News

How Volcanic Eruptions, Hurricanes Affect Hawai‘i Island Rainfall

May 8, 2021, 11:00 AM HST
* Updated May 8, 8:54 AM
Listen to this Article
2 minutes
Loading Audio...
A
A
A

A team of earth and atmospheric scientists from the University of Hawai‘i at Mānoa looked to the source—rainfall on Hawaiʻi Island to better understand how and where groundwater is recharged.

In a published study, the team reported a time-series of rainfall data that highlights extreme events, such as volcanic eruptions and hurricanes, and how they can affect the chemistry of precipitation.

The researchers measured hydrogen and oxygen isotopes and the chemical composition of rainfall from central to leeward Hawaiʻi Island at 20 stations. Rainwater isotopes help scientists identify the origin of groundwater and understand the recharge processes in a region.

The purpose of the study is to help prepare for future water security. The results from this study can be used to better quantify and characterize precipitation — the ultimate source of Hawai‘i’s groundwater.

“In order to better serve communities in Hawaiʻi, specifically in access to fresh water and ensuring better water management, we need to understand where the groundwater is recharging and how it flows in the different aquifer systems,” said Diamond Tachera, lead author of the study and graduate researcher at UH Mānoa’s School of Ocean and Earth Science and Technology (SOEST). “This is critical to future water security.”

ARTICLE CONTINUES BELOW AD

The study period included an extreme weather event, Hurricane Lane, a major volcanic eruption at Kīlauea in 2018 and the nearly-complete cessation of long-term volcanic emissions after that historic event.

ARTICLE CONTINUES BELOW AD

“These events allowed us the rare opportunity to investigate the impact of volcanic emissions such as sulfate (also known as vog) and a hurricane on precipitation chemistry,” Tachera said.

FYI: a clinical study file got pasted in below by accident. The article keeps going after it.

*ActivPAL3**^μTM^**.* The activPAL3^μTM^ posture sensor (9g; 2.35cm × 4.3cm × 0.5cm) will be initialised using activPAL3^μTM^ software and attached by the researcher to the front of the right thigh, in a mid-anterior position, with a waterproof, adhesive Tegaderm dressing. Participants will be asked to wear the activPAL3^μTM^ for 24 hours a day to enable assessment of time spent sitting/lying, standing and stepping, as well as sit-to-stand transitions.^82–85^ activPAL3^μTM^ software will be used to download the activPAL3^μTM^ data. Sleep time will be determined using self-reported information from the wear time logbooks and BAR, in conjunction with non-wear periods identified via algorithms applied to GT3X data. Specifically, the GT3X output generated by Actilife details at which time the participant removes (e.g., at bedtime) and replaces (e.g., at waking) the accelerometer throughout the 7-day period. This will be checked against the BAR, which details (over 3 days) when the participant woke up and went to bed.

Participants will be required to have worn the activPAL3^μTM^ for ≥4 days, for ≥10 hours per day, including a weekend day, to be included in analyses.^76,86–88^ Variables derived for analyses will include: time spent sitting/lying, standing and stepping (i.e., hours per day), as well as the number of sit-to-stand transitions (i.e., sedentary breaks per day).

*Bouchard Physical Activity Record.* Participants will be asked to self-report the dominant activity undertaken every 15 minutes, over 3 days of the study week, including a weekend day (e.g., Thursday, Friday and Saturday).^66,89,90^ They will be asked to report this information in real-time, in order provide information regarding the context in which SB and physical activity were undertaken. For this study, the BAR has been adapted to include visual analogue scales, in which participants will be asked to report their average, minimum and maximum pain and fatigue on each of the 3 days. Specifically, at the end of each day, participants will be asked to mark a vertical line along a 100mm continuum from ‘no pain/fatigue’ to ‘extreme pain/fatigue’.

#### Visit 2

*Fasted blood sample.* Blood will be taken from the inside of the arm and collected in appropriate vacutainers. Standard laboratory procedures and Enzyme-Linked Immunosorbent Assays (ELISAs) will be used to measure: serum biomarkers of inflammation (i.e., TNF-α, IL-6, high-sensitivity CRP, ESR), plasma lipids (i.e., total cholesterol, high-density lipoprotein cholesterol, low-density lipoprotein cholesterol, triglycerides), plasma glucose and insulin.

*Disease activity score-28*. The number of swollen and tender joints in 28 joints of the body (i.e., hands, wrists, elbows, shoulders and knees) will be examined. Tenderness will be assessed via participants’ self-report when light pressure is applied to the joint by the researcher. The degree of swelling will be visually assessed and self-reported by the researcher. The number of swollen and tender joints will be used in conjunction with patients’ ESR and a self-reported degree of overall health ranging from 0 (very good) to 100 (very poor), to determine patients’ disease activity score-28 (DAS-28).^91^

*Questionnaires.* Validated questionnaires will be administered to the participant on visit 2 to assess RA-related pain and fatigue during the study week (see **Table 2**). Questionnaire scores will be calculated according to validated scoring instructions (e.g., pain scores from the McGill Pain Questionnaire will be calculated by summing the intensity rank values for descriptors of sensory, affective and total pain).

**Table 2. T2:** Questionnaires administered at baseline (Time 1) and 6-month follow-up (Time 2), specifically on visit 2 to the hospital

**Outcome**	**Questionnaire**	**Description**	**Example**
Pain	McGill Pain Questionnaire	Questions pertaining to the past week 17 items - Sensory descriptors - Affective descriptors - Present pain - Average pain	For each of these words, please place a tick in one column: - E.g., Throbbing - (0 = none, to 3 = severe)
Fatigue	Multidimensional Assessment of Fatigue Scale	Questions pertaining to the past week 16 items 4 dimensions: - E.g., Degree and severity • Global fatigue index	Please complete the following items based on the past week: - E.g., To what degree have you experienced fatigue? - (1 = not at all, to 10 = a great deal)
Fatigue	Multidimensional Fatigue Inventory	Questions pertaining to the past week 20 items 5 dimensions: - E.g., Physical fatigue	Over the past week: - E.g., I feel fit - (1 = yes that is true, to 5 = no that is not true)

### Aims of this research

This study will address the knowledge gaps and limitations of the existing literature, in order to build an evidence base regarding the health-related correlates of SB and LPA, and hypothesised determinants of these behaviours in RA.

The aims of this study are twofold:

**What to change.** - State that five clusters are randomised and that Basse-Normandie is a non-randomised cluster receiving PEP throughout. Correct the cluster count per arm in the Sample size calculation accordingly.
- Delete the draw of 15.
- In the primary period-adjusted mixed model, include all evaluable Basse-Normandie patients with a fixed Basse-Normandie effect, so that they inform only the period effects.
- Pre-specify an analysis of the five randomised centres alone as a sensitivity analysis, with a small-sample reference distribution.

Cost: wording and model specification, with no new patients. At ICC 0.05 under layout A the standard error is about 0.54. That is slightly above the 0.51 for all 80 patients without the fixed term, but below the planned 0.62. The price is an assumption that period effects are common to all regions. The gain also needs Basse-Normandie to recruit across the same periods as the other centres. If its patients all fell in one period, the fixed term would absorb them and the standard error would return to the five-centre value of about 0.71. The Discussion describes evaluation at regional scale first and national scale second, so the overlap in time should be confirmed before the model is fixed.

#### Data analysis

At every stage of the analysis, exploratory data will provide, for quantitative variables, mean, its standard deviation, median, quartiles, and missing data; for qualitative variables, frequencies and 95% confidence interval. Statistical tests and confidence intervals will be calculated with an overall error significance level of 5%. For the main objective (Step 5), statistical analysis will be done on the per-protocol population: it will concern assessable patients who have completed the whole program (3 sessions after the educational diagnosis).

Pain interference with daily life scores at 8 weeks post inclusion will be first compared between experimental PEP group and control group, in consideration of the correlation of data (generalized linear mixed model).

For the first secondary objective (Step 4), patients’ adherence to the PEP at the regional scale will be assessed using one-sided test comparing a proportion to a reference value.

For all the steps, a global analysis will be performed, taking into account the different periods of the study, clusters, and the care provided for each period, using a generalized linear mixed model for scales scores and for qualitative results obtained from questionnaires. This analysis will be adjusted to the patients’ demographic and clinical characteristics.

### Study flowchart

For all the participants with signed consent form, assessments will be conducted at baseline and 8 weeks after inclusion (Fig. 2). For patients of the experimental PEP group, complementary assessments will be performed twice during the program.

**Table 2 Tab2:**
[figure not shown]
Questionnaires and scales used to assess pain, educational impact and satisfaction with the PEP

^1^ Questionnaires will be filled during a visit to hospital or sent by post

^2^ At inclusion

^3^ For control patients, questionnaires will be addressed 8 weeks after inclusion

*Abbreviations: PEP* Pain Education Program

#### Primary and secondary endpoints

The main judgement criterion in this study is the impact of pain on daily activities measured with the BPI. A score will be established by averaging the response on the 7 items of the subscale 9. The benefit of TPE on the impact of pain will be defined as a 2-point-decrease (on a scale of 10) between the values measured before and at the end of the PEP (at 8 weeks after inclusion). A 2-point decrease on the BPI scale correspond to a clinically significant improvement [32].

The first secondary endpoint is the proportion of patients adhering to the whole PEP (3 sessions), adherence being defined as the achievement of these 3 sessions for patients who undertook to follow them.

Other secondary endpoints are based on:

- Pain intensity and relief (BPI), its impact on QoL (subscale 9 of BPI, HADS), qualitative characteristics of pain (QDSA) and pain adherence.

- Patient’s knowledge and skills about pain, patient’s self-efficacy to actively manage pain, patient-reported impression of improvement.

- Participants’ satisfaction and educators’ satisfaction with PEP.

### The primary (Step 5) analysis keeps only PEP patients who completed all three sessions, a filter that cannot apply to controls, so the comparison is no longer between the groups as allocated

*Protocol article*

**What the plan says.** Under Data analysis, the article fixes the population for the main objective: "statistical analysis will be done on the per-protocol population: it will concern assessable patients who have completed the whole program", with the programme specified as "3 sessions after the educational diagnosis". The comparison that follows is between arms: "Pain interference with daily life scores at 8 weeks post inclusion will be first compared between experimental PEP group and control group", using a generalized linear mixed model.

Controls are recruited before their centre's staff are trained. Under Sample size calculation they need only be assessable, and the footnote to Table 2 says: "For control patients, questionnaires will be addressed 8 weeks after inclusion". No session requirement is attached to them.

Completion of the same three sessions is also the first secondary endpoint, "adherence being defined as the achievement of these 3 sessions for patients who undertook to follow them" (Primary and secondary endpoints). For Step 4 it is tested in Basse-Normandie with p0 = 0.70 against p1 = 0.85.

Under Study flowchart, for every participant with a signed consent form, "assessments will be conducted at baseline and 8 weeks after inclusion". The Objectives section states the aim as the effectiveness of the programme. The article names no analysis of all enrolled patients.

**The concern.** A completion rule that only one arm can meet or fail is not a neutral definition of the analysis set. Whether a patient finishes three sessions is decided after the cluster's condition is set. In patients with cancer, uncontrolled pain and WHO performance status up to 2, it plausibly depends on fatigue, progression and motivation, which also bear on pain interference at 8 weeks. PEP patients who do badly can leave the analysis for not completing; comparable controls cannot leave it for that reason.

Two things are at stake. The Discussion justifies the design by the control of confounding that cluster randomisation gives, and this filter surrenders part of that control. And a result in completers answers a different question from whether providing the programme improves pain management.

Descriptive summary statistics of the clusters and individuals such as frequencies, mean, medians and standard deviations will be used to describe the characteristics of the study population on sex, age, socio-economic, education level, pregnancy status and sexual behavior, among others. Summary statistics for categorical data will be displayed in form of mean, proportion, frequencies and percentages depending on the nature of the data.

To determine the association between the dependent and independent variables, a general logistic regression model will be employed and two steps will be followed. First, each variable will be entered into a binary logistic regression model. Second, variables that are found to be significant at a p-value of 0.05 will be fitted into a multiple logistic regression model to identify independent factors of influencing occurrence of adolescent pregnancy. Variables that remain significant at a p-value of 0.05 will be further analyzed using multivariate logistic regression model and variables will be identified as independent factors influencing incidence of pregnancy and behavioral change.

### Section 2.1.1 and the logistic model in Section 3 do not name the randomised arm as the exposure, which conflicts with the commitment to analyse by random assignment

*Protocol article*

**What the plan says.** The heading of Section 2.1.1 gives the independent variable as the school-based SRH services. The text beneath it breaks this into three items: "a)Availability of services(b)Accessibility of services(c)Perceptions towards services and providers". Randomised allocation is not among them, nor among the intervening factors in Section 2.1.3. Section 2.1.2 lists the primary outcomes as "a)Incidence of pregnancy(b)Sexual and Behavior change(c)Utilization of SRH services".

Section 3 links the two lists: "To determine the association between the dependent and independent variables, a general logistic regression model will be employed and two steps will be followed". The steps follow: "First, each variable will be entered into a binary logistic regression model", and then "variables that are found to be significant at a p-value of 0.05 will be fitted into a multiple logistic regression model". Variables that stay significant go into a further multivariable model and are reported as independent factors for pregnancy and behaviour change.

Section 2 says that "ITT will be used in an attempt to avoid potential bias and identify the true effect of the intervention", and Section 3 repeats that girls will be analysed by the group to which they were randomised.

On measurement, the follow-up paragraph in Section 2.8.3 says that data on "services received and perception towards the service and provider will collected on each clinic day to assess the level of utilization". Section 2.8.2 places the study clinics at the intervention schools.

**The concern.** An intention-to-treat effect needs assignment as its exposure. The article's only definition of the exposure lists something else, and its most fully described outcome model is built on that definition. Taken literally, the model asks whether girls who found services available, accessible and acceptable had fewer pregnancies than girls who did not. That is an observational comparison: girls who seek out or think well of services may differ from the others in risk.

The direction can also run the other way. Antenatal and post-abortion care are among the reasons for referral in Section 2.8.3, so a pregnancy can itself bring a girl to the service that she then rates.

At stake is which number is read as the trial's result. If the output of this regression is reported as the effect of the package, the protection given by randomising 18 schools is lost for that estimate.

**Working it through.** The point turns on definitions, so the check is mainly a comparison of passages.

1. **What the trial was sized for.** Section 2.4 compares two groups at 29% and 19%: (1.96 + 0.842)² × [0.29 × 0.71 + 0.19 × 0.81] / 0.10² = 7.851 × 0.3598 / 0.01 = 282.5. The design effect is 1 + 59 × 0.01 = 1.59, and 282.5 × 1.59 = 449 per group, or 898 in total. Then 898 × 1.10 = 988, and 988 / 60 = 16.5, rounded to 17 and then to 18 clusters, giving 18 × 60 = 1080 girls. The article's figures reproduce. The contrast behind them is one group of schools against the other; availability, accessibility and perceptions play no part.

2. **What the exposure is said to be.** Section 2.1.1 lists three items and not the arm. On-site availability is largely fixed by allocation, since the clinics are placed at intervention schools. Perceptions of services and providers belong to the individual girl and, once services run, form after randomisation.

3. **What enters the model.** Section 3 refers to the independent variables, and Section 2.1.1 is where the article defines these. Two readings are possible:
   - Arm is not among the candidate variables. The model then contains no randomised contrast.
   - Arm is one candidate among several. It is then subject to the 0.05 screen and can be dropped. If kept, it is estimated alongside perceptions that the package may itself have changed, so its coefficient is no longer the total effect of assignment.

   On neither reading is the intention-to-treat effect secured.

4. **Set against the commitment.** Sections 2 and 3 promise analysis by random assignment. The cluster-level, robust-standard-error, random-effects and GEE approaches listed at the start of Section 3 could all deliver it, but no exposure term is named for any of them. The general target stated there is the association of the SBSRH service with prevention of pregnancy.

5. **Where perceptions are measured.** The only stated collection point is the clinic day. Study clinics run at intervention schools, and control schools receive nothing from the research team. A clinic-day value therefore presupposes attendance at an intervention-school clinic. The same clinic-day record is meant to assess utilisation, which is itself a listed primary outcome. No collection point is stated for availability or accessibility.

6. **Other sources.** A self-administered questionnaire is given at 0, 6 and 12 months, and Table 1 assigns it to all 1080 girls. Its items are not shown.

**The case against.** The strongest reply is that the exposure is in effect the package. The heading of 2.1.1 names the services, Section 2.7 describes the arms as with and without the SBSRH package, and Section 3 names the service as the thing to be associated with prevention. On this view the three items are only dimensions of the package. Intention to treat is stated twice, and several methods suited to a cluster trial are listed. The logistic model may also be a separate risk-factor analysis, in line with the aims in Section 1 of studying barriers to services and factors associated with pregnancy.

Consistent with previous research, the study revealed long-term variability in rainfall chemistry due to changes in atmospheric and climate processes in this region. Additionally, the team found significantly more sulfate in the rain samples collected during the Kīlauea eruption and substantially less after the volcanic activity ceased.

“Interestingly, we documented a decrease in the amount of rainfall, which may have been due to increased aerosols from the Kīlauea eruption, as well as isotopic changes in precipitation coinciding with Hurricane Lane,” said Tachera.

ARTICLE CONTINUES BELOW AD

This research was funded by National Science Foundation EPSCoR ʻIke Wai project, whose goal is to investigate groundwater recharge, storage and flow within an ocean island volcanic environment.

Comments

This comments section is a public community forum for the purpose of free expression. Although Big Island Now encourages respectful communication only, some content may be considered offensive. Please view at your own discretion. View Comments

Newsletters

Get a quick summary of what’s happening on the Big Island with our daily & weekly email of news highlights.